best HD setup for speed and protection

Discussion in 'Hardware' started by bespoke, Apr 2, 2008.

  1. bespoke


    I don't know a whole lot about this type of thing so I thought I should ask before going to pick up the gear on the weekend.

    What's currently the best setup for performance and protection right now? RAID 0+1? The Raptors seem tempting but I'm not sure if they justify the costs. Seems like having 2 or 4 7200s could be better. Four 250-500 gb drives are quite cheap these days.

    I want it to be very reliable because I have a lot of data I want to perserve (pictures, videos, trading stuff) but I also want top speed because of backtesting/automation. Backtester currently reads in about 1-1.5 gigs of data from file per minute (not sure how much of it is the processing of the data, and how much is the actual reading). Anything I can do to shorten that time hardware-wise would be a bonus. Not sure if the real time automation will benefit from a faster drive though. My drive now is an older IDE WD so I figure its defintely time to upgrade (since I recently upgraded to a Q6600).

    Maybe 2 drives dedicated to OS and frequently read files in RAID 0, and 2 drives for data storage in RAID 1, and daily backups of OS HDs onto the 2 data storage drives? Or 1 Raptor and 2 data storage drives? Advantages for storing the OS on a seperate drive/partition? Do the program files go on that drive too?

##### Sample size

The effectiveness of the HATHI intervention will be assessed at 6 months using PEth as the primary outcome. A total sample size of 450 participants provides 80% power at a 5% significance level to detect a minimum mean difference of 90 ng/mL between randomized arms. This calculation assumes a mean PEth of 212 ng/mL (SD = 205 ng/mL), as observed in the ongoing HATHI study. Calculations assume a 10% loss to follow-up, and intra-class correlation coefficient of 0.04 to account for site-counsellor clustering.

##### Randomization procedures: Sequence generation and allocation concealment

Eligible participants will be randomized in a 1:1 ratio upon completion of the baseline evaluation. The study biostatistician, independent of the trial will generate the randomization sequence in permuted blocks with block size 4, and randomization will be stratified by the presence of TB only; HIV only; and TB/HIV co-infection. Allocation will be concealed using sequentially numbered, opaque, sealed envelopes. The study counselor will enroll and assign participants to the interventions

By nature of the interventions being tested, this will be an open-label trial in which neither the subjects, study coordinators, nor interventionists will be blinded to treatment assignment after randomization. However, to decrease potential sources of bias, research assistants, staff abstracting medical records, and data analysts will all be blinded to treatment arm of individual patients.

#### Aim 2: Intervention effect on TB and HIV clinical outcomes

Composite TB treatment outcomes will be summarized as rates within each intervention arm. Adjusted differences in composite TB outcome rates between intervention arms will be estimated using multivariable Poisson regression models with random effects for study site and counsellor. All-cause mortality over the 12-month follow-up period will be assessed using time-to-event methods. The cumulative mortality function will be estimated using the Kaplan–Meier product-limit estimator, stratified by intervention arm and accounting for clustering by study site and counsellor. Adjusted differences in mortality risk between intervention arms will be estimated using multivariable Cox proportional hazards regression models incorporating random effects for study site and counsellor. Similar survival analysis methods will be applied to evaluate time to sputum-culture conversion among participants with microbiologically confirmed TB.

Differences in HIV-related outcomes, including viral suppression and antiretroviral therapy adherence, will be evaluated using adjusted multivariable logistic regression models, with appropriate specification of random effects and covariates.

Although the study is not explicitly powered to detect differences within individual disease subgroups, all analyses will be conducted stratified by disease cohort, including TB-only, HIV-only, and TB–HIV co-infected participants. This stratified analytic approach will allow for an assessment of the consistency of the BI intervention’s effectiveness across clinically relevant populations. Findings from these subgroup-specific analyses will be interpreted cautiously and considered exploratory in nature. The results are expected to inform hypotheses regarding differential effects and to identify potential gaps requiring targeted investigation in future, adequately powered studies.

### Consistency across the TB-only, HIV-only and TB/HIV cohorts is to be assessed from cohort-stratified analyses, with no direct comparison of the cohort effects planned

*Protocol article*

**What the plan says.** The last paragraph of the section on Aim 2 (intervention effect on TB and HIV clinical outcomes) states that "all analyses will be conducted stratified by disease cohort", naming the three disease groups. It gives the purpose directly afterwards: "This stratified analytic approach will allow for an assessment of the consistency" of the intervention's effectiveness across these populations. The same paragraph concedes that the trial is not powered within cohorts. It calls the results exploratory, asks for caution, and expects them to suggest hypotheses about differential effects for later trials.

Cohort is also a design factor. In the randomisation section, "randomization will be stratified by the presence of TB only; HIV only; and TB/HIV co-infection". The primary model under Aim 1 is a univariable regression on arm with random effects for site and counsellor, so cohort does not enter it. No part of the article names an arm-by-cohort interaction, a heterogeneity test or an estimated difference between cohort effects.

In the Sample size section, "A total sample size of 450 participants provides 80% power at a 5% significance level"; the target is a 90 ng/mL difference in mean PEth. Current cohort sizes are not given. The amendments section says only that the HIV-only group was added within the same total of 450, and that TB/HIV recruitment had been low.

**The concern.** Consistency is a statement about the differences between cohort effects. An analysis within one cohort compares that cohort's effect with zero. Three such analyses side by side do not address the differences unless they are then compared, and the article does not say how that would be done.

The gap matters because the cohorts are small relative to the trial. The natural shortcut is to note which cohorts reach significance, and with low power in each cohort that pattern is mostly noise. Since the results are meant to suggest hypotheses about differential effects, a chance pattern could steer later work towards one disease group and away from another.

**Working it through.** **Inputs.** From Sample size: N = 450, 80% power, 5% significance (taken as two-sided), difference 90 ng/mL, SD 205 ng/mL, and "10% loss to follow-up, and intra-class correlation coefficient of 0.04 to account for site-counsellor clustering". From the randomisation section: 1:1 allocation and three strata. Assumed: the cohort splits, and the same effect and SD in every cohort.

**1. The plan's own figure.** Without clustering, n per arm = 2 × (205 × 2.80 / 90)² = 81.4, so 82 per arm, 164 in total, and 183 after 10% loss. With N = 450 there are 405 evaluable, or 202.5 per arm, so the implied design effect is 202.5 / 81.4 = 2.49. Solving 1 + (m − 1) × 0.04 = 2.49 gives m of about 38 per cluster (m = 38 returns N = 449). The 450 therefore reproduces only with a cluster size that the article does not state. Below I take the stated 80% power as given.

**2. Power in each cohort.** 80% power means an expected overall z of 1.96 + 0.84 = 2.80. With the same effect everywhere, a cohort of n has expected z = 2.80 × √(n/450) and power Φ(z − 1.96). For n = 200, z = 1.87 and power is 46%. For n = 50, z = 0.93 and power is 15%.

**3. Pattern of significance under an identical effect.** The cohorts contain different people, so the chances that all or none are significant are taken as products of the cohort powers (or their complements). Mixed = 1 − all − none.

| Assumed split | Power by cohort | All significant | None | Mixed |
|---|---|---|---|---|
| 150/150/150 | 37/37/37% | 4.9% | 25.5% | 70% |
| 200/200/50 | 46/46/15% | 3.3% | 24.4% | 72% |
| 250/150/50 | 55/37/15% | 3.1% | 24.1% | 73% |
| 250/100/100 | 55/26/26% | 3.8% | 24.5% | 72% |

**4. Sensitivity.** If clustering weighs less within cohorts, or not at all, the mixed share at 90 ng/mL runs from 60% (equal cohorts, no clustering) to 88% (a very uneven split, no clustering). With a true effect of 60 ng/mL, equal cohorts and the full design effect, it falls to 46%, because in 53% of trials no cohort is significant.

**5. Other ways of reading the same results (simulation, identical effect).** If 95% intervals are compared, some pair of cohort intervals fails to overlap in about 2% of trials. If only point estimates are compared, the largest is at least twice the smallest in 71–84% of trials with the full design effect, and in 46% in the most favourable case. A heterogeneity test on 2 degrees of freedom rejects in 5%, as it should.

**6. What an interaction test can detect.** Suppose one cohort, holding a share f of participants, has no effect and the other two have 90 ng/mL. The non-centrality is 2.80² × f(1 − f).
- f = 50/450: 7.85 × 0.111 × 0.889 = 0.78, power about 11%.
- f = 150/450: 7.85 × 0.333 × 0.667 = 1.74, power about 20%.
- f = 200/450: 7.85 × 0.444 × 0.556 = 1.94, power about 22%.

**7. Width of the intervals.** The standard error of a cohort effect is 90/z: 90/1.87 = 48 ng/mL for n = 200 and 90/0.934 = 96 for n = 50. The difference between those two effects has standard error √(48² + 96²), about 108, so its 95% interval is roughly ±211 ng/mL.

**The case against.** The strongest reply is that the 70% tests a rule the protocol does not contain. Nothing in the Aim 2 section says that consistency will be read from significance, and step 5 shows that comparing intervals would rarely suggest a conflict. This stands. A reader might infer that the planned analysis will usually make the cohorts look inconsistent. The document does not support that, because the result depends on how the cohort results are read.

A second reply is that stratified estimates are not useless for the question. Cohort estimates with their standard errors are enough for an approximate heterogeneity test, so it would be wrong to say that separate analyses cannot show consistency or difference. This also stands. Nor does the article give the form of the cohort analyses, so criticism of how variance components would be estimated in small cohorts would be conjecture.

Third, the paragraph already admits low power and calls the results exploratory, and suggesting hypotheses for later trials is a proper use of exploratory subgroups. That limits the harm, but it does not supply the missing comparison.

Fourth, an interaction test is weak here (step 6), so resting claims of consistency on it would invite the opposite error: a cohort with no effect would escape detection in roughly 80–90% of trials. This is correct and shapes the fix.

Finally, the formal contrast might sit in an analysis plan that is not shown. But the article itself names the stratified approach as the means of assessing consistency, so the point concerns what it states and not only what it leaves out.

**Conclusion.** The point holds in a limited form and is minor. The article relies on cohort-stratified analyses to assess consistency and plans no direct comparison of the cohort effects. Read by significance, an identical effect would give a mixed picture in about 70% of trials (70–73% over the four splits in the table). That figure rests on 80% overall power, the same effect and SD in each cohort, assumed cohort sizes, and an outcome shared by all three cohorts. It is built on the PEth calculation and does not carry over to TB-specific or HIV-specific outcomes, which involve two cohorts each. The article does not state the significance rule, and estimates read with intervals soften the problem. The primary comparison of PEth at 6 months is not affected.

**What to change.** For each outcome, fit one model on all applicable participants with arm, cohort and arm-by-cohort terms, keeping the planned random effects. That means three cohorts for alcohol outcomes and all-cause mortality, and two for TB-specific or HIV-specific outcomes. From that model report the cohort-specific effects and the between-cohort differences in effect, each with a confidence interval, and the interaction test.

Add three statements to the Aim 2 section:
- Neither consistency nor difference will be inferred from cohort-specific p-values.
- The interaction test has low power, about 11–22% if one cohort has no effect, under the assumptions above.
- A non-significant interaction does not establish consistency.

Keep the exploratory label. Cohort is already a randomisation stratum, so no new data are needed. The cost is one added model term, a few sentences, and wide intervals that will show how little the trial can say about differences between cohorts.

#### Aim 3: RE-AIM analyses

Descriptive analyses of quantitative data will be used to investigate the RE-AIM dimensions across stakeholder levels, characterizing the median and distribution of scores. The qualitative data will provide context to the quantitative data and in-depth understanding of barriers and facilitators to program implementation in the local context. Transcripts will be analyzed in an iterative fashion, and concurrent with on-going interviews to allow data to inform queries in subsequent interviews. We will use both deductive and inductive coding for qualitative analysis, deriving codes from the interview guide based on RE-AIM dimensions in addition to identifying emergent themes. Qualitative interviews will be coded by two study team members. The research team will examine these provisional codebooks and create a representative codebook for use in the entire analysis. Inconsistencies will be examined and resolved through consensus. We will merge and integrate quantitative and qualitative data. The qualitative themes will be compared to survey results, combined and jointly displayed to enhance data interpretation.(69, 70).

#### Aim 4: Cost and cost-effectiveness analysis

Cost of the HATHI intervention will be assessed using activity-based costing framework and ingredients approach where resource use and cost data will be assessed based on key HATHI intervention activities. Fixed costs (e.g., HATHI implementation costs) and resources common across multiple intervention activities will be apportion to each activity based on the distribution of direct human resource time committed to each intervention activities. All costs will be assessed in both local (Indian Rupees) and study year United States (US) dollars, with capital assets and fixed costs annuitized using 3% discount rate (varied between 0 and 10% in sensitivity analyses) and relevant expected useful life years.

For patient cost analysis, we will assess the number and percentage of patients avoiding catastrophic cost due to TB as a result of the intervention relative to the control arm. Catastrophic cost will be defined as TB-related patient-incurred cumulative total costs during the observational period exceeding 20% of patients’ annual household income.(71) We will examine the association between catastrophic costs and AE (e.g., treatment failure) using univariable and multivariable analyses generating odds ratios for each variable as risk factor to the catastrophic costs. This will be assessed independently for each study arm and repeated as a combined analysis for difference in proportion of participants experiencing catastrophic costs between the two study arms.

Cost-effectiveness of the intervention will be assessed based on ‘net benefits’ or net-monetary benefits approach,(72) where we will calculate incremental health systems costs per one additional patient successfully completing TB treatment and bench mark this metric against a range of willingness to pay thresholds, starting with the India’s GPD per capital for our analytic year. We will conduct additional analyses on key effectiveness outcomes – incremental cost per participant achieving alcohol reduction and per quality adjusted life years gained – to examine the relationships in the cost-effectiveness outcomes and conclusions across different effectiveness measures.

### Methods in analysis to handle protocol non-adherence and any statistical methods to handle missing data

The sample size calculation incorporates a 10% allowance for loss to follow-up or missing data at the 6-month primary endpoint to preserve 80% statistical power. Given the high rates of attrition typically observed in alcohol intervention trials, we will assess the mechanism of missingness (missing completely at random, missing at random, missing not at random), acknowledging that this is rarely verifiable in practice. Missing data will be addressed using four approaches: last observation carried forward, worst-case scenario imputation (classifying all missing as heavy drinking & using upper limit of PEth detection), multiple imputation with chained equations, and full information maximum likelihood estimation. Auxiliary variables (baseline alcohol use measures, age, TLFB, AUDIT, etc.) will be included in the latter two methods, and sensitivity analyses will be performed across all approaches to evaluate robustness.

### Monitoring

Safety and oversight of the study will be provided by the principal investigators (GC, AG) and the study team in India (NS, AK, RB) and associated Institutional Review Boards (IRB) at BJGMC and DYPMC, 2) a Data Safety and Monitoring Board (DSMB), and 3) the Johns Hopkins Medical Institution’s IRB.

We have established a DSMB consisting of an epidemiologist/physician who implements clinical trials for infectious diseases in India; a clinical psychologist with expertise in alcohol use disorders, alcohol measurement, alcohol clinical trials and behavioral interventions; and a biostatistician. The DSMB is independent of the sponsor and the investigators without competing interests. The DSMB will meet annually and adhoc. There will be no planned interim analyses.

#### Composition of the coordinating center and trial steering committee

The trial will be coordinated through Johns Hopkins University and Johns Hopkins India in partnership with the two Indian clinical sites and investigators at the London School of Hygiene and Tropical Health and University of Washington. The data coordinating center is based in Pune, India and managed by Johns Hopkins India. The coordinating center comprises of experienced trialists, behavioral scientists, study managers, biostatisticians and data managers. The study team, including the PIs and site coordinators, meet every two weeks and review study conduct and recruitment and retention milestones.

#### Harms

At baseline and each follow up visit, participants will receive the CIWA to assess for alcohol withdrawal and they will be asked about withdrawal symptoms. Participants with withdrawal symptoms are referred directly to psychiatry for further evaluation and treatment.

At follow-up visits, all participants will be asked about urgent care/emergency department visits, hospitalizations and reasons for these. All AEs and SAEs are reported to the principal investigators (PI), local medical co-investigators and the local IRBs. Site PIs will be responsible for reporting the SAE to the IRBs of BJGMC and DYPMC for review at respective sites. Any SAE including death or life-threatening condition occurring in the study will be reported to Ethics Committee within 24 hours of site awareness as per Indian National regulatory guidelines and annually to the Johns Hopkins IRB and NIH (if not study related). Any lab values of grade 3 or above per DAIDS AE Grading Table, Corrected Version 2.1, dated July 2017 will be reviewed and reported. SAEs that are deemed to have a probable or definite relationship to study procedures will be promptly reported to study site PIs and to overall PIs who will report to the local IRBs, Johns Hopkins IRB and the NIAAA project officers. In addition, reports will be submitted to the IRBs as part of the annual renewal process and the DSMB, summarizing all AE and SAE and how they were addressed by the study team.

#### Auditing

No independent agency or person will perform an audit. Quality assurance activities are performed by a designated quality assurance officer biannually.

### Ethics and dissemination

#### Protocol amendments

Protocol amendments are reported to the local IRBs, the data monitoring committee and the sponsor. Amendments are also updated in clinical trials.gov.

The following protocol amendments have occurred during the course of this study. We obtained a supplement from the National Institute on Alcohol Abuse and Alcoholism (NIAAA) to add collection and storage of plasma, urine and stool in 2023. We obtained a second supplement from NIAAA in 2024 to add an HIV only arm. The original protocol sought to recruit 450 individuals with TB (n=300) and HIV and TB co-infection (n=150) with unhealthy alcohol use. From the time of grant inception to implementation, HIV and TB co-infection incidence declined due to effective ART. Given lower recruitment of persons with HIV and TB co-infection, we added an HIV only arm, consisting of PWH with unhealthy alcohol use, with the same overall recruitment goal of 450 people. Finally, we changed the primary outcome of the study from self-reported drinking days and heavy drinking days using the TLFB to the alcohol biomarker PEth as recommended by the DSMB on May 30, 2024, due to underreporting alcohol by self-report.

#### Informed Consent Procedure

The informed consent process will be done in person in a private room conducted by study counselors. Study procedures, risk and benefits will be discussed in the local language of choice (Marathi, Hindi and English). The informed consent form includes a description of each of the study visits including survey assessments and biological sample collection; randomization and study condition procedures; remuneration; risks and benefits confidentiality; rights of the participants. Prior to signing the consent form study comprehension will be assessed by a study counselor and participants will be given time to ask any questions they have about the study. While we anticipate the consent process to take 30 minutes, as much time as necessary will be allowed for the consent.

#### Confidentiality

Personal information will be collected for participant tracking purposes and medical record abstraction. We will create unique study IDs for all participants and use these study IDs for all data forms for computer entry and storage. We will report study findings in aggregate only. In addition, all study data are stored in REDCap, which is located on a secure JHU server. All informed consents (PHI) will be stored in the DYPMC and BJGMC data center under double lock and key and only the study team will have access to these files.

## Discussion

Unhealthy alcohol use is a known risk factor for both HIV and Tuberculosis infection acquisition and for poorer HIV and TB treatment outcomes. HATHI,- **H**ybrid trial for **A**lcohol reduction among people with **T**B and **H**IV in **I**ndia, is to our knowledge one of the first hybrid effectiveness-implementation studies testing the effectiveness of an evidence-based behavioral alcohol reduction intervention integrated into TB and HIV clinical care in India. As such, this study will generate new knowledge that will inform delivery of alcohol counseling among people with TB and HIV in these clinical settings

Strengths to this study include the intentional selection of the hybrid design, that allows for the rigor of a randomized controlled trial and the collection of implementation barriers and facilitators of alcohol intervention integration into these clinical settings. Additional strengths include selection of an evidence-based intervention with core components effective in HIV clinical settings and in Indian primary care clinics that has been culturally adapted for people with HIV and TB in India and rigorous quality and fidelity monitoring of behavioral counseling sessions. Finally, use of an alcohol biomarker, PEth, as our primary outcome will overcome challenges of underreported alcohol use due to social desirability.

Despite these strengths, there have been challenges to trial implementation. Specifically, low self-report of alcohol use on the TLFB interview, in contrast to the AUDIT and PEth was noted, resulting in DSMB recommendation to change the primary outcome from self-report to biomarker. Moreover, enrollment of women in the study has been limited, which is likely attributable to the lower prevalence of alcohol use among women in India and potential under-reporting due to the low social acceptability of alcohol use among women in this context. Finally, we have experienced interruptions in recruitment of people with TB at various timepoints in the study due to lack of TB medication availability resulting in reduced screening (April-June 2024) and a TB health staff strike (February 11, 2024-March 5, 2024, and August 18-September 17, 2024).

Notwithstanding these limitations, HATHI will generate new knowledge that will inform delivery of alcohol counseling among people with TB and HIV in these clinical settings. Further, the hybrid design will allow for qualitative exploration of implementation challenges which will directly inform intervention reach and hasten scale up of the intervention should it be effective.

Thanks in advance.
  2. Syprik


    I use the latest Raptor 150GB for main O/S drive and a 160GB 7.2k Cavier SATA ($55) for storage. If you want to save some $, recommend the 36GB Raptor ($90 vs $160). Use the 36 in my backup system. The Raptor is great for churning through loads of downloaded historical data/backtesting. O/S functionality noticeably snappier. Won't use anything else. Fast enough that RAID would simply be overkill.

    All critical data (pictures, documents etc) is stored on DVD and placed in a fire-proof safe bolted to our closet floor. IMO one should not trust irreplaceable pics/digital documents on any HD array long term since they are all bound to failure at some point in time.